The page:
The Art of Accoucher
In France, until the begining of the XVII century, the art of “accoucher” (give birth) belonged to women.
With the nobles and courtisan life appeared the figure of the obstetrician.
It was during Louis XIV’s kingdom that Julien Clement, a surgeon, was called to help Mme. De la Vallière (1663). The king wanted to see the “dolphin” being born. In order to do that, Madame lay down and was covered with sheets of tissue, possibiliting the vision of the birth.
The dames of the king imitated the king’s lover and were imitated by others.
The figure of the “accoucheur” – obstetrician – became common. Nevertheless the midwives, called “sage-femmes” – knowledgeable women, continued to help the common people to give birth and to control the maternities.
Birth happened in obstetric chairs (ver Cadeiras Obstétricas), that gave place to beds; chairs that could be put in different positions.
When the doctor came in and dislodged the “parto femina est” motto, the academic discussions started.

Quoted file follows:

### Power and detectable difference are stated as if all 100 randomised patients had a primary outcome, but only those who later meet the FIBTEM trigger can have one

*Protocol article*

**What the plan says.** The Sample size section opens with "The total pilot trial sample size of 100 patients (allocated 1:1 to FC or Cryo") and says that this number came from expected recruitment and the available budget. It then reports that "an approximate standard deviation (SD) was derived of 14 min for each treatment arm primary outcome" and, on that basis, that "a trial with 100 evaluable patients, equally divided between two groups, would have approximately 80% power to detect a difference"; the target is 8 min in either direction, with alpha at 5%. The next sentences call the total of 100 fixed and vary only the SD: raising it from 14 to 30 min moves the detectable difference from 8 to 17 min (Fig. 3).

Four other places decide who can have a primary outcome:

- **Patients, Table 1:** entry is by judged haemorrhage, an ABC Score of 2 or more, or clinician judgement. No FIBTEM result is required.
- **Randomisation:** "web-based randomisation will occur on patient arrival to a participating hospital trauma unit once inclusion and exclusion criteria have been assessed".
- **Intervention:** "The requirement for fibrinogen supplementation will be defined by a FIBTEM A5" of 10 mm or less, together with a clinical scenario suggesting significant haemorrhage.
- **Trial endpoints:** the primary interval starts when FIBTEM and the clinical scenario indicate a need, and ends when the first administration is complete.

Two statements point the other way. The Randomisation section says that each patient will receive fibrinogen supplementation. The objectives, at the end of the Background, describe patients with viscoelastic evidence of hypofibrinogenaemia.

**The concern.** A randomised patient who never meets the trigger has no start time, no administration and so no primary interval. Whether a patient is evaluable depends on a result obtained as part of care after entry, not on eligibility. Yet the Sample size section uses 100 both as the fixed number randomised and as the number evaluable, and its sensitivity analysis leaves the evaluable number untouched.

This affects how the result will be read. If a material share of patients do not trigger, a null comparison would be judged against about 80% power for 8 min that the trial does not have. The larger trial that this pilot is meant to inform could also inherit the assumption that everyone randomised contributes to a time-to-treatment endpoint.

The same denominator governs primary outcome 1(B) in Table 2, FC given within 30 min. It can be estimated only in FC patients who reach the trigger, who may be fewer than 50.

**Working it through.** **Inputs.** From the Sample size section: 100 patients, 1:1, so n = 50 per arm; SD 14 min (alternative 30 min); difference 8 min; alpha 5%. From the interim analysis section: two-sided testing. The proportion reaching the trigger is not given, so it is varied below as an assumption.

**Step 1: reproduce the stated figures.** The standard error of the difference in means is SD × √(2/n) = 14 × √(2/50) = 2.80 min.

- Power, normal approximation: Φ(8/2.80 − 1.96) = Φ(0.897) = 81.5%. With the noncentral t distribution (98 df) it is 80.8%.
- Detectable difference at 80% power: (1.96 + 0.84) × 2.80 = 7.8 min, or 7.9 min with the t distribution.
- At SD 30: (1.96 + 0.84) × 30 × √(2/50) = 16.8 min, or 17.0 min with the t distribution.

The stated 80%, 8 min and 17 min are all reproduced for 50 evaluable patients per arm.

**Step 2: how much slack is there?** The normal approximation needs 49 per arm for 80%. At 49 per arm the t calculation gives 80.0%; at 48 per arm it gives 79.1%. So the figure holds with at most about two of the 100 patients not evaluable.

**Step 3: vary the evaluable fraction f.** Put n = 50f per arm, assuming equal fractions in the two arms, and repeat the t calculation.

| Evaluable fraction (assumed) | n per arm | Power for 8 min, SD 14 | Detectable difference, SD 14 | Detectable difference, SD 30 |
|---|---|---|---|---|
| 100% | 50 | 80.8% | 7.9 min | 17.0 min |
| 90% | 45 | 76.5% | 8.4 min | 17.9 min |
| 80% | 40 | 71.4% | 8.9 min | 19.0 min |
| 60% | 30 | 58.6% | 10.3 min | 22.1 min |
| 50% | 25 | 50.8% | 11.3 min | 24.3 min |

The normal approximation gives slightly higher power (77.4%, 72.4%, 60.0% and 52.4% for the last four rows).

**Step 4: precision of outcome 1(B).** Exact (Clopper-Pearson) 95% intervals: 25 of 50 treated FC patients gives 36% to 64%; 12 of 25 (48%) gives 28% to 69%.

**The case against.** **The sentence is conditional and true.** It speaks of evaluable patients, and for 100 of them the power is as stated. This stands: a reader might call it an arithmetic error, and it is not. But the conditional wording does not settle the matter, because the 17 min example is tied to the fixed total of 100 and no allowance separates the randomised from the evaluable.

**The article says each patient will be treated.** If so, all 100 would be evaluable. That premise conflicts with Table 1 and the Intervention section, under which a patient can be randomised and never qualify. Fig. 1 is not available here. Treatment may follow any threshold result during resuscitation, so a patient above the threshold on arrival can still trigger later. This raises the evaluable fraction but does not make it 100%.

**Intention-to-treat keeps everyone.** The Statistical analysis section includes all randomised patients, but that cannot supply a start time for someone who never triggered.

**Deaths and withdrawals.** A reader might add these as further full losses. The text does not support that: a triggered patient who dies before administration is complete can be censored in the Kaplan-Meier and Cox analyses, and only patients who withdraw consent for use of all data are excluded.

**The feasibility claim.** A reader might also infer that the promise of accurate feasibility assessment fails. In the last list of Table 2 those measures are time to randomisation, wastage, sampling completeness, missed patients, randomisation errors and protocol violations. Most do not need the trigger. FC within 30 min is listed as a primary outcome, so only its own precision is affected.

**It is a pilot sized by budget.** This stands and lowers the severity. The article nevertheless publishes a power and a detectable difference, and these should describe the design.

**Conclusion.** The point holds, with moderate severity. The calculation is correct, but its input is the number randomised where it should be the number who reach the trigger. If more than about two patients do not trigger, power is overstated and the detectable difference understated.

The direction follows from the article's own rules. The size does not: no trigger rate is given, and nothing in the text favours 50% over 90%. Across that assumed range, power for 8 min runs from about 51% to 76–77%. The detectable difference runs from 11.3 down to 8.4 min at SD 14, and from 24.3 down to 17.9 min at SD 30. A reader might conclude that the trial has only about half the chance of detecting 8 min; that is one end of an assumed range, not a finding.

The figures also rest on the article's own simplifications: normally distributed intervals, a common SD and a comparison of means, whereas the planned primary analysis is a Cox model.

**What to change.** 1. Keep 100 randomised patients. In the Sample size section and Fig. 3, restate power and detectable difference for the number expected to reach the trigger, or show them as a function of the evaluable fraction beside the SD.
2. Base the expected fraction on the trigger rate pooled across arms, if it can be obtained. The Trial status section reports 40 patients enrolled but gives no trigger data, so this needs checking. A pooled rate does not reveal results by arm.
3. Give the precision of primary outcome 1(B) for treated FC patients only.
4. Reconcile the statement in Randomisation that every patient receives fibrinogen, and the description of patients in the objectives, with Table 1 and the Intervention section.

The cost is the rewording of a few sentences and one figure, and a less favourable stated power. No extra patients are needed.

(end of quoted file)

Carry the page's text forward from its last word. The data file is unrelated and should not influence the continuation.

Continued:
Mauriceau (1638-1709), a French doctor that left an obstetrical manoeuver with his name, recommended the abolition of the working bed in favor of the patient’s own bed, claiming that it was too disturbing for the woman, tired from the effort of labor, to have to be transported. On the contrary, Dionisio, another doctor of the time, answered that small disturbance should’t get over the 20 comforts that the woman had above a working bed.
Mauriceau was in favor of bleeding: “It is an indispensable practice, and if the woman wants to make a trip, she must be bled on the arm a few days before, if she wants to keep her pregnancy”. The explanation at the time was that the embryo, on its first times, couldn’t consume the excess blood...
He also forbade sex on the two last months of pregnancy, to which he was also answered by Dionisio: “Mauriceau cannot have made his observations by himself, since he never had a child in 46 years of marriage. I have a wife that has been pregnant twenty times and gave me twenty children in happy births, and I believe that the husband’s caresses didn’t disturb her in anything”.
The pact between the medical ease and the noble’s comfort was signed.
Hygiene was still precarious and mortality was high. One in 30 women that gave birth died.